There are a few considerations regarding IBIS that occurred to me as I've experienced it which can affect shooting styles one way or another. Please forgive the lengthy explanation in advance
I've now worked with three successive Sony cameras featuring IBIS: The A900, A99 and more recently the A7R-II owned by a close photo pal. Prior to that I worked with both Canon and Nikon using select OIS lenses.
I was a vocal proponent of IBIS because it stabilized all of my ZA lenses compared to just a few OIS solutions from CaNikon.
However, in my experience, none of these stabilization solutions are instantaneous, which may or may not impact one's shooting approach depending on creative objectives.
I really like the way Sony implemented IBIS in the A900 because it showed a small graph in the bottom right finder regarding the degree of stabilization being achieved. That viewing cue disappeared in the A99 and A7R-II and you had to rely on optical judgement in the viewfinder as to level of stabilization being implemented, which I find a bit more difficult.
My acid test for speed of IBIS implementation was the ZA135/1.8, Sony 70-200/2.8G, and especially my Sony AF 500/8 Mirror: (at 500mm the image in the viewfinder jumps around like shooting in an earthquake, so it is the easiest to see how fast the IBIS steadies the image shake). 200mm on the zoom also makes it pretty apparent. In either focal length, IBIS eliminates the vibrating aspect, but not the framing which still can swim about a bit depending on how steady a hand you have, or how quickly you shoot once the image stabilizes.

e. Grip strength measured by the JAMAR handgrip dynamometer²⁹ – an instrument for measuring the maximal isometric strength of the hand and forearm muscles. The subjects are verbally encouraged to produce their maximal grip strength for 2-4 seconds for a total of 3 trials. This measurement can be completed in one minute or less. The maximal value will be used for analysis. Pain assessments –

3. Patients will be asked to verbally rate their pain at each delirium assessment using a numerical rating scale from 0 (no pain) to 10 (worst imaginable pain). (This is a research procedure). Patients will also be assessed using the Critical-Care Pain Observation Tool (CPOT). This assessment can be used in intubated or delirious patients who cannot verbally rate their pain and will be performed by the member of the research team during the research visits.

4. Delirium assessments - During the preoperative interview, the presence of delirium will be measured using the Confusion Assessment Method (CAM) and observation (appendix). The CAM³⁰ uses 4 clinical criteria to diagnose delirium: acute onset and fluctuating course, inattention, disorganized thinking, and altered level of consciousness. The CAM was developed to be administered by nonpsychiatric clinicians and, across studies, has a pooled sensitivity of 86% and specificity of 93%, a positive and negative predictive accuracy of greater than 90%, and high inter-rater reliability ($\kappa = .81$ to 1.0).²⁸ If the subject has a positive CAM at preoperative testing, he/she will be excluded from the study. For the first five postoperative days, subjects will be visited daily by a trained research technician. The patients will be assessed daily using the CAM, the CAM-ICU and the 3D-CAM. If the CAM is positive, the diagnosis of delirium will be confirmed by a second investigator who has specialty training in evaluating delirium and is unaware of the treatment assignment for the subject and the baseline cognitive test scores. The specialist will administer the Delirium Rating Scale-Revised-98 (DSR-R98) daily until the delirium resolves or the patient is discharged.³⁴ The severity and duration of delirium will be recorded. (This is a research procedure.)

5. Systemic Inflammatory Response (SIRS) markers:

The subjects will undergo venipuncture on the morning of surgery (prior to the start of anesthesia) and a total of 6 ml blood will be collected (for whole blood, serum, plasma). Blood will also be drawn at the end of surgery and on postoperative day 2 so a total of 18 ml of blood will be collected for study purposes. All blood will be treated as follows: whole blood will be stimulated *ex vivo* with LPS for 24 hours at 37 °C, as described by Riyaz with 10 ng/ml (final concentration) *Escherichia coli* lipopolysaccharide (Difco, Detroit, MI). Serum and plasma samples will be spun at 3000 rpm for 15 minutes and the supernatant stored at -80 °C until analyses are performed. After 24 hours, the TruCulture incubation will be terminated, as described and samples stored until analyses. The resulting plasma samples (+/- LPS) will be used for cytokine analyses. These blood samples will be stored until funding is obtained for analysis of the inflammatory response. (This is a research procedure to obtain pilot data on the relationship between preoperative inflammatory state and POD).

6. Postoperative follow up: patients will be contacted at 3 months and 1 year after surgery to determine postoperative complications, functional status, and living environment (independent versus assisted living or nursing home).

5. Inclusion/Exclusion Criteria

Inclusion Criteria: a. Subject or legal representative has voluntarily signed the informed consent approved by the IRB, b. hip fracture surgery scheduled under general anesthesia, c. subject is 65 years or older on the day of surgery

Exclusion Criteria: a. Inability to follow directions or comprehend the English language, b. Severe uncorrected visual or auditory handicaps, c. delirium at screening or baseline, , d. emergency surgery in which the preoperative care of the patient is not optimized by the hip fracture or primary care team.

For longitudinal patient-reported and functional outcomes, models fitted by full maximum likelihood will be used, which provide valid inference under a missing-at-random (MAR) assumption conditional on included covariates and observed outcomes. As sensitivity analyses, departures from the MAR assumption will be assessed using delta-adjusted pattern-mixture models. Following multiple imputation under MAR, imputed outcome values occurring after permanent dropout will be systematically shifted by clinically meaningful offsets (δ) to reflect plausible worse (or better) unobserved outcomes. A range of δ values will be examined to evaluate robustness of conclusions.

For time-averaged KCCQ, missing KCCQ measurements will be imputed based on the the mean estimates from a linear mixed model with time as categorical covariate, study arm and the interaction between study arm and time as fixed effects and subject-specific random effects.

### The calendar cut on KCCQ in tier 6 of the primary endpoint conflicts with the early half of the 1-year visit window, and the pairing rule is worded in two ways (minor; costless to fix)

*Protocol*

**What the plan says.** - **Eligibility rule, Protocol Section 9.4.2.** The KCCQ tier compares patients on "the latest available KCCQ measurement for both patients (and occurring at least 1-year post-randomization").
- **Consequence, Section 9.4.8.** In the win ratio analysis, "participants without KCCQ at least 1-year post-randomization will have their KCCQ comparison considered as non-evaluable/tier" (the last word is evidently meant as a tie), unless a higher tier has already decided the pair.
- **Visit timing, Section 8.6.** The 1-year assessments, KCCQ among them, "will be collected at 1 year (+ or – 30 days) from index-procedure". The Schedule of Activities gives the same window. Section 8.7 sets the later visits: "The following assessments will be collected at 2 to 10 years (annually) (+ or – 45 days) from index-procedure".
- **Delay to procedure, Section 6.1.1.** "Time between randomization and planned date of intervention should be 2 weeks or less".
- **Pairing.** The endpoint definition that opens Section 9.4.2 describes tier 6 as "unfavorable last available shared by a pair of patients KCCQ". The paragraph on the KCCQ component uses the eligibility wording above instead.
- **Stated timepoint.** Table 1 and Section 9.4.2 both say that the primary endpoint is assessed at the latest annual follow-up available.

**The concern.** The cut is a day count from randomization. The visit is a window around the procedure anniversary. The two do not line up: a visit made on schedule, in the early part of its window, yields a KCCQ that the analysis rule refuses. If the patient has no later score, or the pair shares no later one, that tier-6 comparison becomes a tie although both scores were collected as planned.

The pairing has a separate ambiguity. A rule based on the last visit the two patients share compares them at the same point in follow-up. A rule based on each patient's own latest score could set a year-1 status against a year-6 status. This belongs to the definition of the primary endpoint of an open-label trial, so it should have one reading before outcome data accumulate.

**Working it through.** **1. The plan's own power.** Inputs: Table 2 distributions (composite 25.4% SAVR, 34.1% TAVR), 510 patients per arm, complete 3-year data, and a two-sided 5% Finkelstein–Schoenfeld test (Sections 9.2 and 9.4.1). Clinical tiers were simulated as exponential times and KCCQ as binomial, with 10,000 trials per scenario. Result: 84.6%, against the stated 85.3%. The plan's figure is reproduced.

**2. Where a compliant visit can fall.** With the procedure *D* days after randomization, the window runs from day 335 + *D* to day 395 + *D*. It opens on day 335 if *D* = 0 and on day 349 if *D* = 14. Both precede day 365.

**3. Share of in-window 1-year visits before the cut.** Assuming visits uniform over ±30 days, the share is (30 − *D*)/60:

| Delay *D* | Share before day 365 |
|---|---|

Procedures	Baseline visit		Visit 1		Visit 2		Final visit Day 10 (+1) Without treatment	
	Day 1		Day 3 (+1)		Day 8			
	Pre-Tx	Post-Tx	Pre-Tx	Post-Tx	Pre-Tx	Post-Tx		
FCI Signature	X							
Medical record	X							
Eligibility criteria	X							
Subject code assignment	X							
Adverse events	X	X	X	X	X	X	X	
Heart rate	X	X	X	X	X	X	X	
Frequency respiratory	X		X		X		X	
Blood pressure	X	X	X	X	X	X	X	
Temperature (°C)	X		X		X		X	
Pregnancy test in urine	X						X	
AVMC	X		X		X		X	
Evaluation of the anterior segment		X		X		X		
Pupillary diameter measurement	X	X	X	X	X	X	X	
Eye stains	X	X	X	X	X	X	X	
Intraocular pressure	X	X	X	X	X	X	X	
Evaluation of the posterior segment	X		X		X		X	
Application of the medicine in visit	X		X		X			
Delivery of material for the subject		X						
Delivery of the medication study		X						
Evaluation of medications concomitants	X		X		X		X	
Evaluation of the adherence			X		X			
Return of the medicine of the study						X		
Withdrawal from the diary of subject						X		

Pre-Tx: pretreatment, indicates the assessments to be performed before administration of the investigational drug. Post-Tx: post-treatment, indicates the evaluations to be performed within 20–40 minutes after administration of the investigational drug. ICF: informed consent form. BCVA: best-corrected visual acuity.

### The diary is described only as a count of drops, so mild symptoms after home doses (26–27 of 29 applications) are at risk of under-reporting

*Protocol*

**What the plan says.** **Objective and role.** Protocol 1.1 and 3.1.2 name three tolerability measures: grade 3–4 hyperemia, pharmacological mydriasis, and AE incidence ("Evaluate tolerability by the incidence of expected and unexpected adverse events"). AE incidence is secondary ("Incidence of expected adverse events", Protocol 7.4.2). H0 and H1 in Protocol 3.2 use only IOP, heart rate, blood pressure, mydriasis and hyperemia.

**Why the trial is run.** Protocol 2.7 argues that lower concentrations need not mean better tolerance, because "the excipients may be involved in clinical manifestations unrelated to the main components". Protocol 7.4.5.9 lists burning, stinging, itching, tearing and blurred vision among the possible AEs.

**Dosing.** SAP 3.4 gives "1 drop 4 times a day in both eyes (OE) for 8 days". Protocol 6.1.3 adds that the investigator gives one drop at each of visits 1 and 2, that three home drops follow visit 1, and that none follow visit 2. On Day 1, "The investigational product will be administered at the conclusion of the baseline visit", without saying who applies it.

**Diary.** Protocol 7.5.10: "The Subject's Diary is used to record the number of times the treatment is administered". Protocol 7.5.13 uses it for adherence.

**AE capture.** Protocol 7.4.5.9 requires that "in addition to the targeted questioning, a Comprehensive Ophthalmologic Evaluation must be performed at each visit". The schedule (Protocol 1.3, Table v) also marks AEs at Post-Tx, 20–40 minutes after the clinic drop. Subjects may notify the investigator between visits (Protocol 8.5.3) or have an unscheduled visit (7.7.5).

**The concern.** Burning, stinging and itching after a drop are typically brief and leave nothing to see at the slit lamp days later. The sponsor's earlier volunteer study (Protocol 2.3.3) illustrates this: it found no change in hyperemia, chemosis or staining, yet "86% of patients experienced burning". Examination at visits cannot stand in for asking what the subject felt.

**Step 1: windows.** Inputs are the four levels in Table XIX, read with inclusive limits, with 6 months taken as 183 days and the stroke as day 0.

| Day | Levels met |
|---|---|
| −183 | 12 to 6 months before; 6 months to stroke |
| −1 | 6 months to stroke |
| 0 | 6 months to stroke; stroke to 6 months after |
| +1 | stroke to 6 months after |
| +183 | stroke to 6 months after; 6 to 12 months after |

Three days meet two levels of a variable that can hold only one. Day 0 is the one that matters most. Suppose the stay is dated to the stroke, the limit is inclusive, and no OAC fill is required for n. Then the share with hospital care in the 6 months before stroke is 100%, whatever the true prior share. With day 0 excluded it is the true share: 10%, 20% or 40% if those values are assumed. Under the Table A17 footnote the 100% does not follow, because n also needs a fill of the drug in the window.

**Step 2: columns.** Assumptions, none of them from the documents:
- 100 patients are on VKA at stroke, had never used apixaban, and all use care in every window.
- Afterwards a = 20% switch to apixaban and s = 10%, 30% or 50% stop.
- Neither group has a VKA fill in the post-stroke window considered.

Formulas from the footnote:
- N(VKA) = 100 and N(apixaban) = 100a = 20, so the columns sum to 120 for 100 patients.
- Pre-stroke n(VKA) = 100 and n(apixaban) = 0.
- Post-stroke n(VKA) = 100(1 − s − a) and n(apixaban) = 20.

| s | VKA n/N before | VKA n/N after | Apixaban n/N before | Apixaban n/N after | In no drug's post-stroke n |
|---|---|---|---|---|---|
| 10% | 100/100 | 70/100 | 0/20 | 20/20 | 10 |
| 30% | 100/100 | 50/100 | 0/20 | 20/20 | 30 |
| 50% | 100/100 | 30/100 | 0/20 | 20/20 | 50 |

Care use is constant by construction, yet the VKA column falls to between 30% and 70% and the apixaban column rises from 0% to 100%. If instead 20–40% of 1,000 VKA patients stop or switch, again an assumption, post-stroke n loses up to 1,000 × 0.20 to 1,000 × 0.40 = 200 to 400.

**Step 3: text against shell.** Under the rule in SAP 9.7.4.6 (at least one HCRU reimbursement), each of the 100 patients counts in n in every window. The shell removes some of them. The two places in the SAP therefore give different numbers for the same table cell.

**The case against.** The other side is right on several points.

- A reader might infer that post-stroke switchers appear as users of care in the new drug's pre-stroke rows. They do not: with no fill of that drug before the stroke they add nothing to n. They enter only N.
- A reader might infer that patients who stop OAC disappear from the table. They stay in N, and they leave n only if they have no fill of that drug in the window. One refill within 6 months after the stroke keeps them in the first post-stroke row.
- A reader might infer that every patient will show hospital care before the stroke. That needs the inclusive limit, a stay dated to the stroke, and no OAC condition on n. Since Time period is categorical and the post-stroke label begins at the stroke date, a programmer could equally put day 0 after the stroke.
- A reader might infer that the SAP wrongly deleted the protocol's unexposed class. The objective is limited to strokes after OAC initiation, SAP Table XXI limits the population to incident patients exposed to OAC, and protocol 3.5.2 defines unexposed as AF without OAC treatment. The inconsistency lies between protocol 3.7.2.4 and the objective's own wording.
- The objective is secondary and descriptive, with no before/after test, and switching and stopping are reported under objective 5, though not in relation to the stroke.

While IBIS implementation is reasonably quick, it introduced a delay that began affecting my personal "Decisive Moment" style. Of course, I could simply turn it off when not needed, but that is a PITA and just one more thing to remember to do while in the heat of shooting.
Here's a question for those who shoot with the A7R-II can a custom button be set to toggle IBIS on/off?
Now I totally understand some folks wanting IBIS for their work. It is a God sent for hand-held or lesser supported longer lenses, Macro, or really slow shutter speeds in low light with stable subjects. All those are distant second considerations for me since I do not use long lenses very often and when I do it's on a tripod or RRS Monopod. Same for Macro which is almost always on a tripod. Since I mostly shoot people, slower shutter speed situations with IBIS or OIS doesn't stop subject movement so I either jack up the ISO to get the shutter speed higher, or more likely use a slower shutter speed to "drag the shutter" while using the short duration of strobe lighting to stop the subject movement.
In retrospect, I'm less of a candidate for IBIS than I thought I was or put differently, it is valuable for maybe 10% of the images I shoot, while affecting the speed of capture of the remaining 90% to some agree or another.
I'm sure I'm missing something simple here, and have no doubt will be corrected